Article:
Legislative assembly readies for fall sitting

The Yukon Legislative Assembly will reconvene on Oct. 23, the government announced yesterday. "We're excited to go back into session in two weeks," said Premier Darrell Pasloski.

The Yukon Legislative Assembly will reconvene on Oct. 23, the government announced yesterday.

“We’re excited to go back into session in two weeks,” said Premier Darrell Pasloski in an interview yesterday.

But he wouldn’t say what pieces of legislation the government will table this fall.

“It’s too early for me to show our hand yet as to what we’re going to be tabling,” he said.

All government bills must be tabled in the first five days of the sitting.

Pasloski did say that the Yukon Party will table a motion to express support for the federal government’s commitment to contribute to a military campaign against Islamic State of Iraq and the Levant (ISIL).

The motion, if passed, will do nothing more than publicly announce the Yukon government’s support of the action.

But that’s important, said Pasloski.

“I think that whenever our troops are put in harm’s way it is really imperative for Canadians to stand together and show support for those troops and for the mission.”

Pasloski would not say if whistleblower protection legislation will be tabled.

In the spring the government said it aimed to table it this sitting.

Opposition parties said they hope to see a stronger version of the legislation than what was presented for consultation last spring.

In interviews yesterday, both NDP Leader Liz Hanson and Liberal Leader Sandy Silver called that earlier document a “watered down” version of what the select committee tasked with reviewing legislation elsewhere recommended.

For one, it would allow the investigator into a complaint to only make recommendations, rather than orders, to a government body that has been found to have punished someone for speaking out against wrongdoing.

That needs to be fixed, said Hanson.

“It’s really clear that there is a climate of fear within the public service, and that’s not healthy for any government, but it’s certainly not healthy for democracy.”

The select committee on the risks and benefits of hydraulic fracturing is due to make a report to the legislature this fall.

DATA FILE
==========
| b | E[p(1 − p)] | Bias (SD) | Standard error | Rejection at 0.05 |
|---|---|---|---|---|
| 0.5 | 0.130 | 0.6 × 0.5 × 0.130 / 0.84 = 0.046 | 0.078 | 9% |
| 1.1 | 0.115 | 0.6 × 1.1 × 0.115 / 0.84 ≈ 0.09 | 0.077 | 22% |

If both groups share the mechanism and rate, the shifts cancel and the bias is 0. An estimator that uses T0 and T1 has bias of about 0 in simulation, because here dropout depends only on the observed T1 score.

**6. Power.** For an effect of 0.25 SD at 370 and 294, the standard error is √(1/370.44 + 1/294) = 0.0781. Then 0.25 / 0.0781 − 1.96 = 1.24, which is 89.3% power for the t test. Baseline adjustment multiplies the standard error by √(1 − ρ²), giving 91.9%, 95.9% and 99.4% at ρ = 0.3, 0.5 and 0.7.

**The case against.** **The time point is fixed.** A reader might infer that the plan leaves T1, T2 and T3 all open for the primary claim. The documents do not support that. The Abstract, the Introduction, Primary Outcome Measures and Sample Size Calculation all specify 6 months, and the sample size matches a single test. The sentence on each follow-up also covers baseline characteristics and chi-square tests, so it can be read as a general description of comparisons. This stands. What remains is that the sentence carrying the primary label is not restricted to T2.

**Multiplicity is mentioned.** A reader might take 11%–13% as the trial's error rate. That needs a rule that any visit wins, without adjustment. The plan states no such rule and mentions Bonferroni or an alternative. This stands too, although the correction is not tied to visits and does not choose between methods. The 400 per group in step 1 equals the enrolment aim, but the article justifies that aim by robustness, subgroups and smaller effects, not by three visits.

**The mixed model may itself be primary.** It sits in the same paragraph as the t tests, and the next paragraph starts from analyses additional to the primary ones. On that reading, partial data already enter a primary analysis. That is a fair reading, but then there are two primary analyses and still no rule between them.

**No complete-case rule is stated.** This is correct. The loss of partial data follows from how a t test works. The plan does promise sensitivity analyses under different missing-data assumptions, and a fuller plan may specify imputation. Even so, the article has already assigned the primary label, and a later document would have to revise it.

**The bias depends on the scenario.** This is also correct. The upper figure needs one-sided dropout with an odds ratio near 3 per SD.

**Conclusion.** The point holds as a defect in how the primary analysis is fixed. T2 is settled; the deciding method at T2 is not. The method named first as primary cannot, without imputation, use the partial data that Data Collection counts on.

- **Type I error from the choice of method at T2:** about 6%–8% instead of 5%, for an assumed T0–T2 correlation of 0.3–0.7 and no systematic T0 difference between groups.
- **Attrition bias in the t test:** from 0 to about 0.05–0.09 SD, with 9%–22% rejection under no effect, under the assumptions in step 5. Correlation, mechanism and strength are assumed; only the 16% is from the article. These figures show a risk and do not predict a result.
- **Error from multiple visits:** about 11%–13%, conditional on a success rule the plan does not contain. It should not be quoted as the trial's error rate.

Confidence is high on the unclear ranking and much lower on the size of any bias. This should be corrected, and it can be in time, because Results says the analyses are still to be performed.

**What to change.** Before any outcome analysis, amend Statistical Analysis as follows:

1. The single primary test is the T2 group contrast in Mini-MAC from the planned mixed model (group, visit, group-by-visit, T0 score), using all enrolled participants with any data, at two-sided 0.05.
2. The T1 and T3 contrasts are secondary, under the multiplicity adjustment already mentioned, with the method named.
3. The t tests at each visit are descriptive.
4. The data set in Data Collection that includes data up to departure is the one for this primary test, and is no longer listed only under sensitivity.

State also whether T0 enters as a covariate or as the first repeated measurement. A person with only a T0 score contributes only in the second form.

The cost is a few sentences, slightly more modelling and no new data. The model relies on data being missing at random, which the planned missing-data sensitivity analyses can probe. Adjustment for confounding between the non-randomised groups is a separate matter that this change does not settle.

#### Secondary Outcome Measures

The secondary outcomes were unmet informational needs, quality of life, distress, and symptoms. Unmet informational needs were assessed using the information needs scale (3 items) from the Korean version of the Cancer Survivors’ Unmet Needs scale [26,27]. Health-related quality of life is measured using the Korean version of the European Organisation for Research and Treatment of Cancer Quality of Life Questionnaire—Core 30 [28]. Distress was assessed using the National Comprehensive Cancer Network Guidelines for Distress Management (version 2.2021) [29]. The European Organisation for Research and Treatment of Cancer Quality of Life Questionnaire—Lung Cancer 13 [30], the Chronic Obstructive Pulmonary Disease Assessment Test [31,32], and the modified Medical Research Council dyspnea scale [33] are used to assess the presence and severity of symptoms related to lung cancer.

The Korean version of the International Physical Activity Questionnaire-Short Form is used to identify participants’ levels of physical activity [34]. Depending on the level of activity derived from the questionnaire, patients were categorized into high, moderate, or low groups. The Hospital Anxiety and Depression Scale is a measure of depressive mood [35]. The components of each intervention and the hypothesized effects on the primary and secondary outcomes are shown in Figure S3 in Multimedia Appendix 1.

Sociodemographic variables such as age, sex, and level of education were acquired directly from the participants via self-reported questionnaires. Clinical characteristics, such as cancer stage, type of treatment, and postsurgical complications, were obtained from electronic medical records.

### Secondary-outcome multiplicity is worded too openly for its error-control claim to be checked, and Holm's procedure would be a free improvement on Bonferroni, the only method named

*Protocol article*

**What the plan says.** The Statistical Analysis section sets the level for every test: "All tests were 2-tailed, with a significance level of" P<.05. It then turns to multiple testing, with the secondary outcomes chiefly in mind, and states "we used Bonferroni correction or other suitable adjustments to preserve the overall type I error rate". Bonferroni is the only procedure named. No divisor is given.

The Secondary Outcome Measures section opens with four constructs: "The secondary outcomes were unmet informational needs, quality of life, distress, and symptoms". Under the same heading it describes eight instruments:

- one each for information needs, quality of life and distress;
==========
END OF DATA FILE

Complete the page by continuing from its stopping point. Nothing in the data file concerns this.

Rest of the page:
The committee was busy this summer visiting Yukon communities and collecting written and oral testimony from residents.

“As far as select committees are concerned, we broke every record as far as attendance and participation, so that was really, really good to see,” said Silver, one of six members on the committee.

The committee must digest the information it has received and may make recommendations to the legislative assembly.

Hanson and Silver both said they will continue to challenge the government on its antagonistic approach to First Nations.

“We’ll be highlighting how this government’s continued and perplexing confrontational attitude towards First Nation governments is doing a lot of harm to the creation of the necessary stability and economic certainty,” said Hanson.

That approach is causing more and more lawsuits and threats of lawsuits, that’s not good for business, she said.

Silver noted that the government now seems to be brushing off municipal governments in addition to First Nations.

He pointed to a meeting of the Association of Yukon Communities where the community service minister said, according to people at the meeting, that the Yukon government has a plan to spend money earmarked for affordable housing, but would not share that information with them.

Hanson said that the NDP will continue to represent Yukoners by bringing their concerns forward during question period.

“Our job is to continue to ask the tough questions, and to do it on behalf of citizens.”

Contact Jacqueline Ronson at